Martha Jefferson Randolph to Thomas Jefferson Randolph

I intended to have written to you yesterday My Dear Jefferson but my eyes were so sore I was obliged to put if off till this morning

Ellen mends so slowly that I think it is very doubtfull whether she will be able to go as soon as the day fixed for her. the pain and fevers have left her, and the swelling has nearly subsided, but the stiffness of the jaws which I am apprehensive is a rheumatic affection remains in as great a degree as ever. she can barely open her teeth enough to admit a tea spoon, but the jaw appears to be perfectly paralysed and without power of motion. her stomach also is very much affected by the thin diet she has been obliged to use, and if a change does not take place shortly the derangement of her health will be serious. she has by Dr Carr’s advice began to use the volatile lineament, and I now sincerely lament regret that will we did not follow it also in the application of a blister to the part affected. but I had no idea, the case would have been so tedious a one as it is likely to prove. you had better send Phill down with the horse friday week if she is well enough to travel she will go up with him the next day, if she is not I will send the carriage with out her although she is very anxious to go and I think the change of air will be of service to her. god bless you My Dear Son present me most affectionately to our Dear Jane, tell her that I have so long thought of her as a daughter that she has insensibly taken the place of one in my affections—the girls all, and Ellen particularly join in love to you both adieu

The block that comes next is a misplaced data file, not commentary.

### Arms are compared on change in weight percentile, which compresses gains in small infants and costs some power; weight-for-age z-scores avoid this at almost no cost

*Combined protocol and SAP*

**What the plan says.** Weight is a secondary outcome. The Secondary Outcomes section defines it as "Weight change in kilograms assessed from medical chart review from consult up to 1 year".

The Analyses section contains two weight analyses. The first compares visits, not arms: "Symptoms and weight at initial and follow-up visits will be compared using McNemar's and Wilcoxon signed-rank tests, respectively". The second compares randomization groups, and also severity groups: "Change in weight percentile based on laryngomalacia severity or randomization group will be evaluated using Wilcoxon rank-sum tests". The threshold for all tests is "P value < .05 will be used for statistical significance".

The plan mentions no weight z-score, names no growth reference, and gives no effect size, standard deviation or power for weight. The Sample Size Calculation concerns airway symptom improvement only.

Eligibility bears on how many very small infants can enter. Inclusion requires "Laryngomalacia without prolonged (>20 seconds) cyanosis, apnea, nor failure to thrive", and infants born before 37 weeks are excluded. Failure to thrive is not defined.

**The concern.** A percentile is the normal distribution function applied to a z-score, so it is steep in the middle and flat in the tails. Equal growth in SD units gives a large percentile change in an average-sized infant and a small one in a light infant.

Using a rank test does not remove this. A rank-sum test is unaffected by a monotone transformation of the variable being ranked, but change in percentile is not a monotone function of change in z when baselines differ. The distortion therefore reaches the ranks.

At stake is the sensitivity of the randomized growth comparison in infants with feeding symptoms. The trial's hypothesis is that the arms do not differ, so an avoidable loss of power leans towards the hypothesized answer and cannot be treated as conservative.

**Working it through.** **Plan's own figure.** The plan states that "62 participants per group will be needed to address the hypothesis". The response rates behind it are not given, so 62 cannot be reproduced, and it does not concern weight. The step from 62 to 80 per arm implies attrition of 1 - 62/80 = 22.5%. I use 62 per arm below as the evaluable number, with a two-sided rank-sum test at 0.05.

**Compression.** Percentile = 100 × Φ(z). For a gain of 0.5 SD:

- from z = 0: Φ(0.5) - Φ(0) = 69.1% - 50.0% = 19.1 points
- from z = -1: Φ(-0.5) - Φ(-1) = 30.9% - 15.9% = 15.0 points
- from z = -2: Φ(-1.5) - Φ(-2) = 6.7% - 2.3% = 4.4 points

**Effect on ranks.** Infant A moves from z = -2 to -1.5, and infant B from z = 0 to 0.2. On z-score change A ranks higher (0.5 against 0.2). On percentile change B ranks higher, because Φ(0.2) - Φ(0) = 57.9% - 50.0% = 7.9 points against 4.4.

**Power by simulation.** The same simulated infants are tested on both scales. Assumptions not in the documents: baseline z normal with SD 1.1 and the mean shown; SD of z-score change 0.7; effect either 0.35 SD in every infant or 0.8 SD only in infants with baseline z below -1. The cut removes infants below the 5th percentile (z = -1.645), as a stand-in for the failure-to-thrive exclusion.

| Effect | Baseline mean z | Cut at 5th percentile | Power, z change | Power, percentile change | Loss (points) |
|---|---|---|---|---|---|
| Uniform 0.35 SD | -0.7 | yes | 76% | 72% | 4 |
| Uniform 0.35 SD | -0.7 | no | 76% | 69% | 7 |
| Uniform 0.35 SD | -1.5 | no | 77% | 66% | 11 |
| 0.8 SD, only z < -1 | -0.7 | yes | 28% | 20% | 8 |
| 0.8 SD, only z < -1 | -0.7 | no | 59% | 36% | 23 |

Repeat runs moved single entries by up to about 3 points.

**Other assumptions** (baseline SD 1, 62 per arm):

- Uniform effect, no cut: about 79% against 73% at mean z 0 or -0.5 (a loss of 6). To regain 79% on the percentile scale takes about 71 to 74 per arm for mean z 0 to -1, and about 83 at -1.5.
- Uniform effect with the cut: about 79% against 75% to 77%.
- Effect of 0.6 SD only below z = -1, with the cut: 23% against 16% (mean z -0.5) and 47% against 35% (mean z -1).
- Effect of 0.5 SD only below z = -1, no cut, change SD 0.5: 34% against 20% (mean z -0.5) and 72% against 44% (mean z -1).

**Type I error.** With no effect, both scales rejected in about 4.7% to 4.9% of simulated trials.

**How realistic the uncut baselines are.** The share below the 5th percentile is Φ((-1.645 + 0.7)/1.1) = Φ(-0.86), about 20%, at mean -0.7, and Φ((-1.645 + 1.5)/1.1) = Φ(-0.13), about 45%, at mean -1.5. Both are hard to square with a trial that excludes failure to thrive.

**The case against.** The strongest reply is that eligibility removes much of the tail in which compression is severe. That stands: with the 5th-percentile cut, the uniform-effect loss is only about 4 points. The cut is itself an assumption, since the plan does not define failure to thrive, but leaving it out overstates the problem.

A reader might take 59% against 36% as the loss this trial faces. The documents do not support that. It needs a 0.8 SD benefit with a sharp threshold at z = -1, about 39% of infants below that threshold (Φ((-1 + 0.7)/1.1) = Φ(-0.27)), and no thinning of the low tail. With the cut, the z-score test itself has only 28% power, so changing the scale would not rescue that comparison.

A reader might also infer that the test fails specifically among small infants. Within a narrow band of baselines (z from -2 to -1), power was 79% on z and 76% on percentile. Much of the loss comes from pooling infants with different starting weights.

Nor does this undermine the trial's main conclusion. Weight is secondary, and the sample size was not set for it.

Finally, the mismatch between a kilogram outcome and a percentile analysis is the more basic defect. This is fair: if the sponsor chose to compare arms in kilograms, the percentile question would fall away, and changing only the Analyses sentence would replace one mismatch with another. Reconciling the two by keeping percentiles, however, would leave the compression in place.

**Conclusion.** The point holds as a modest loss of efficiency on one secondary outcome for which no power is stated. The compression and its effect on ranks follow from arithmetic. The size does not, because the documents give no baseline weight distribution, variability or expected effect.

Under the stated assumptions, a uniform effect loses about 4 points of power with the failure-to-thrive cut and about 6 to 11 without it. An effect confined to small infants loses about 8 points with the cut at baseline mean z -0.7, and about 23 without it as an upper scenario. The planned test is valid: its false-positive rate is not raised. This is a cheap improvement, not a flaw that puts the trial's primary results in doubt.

RC (NcU: NPT); dateline at foot of text.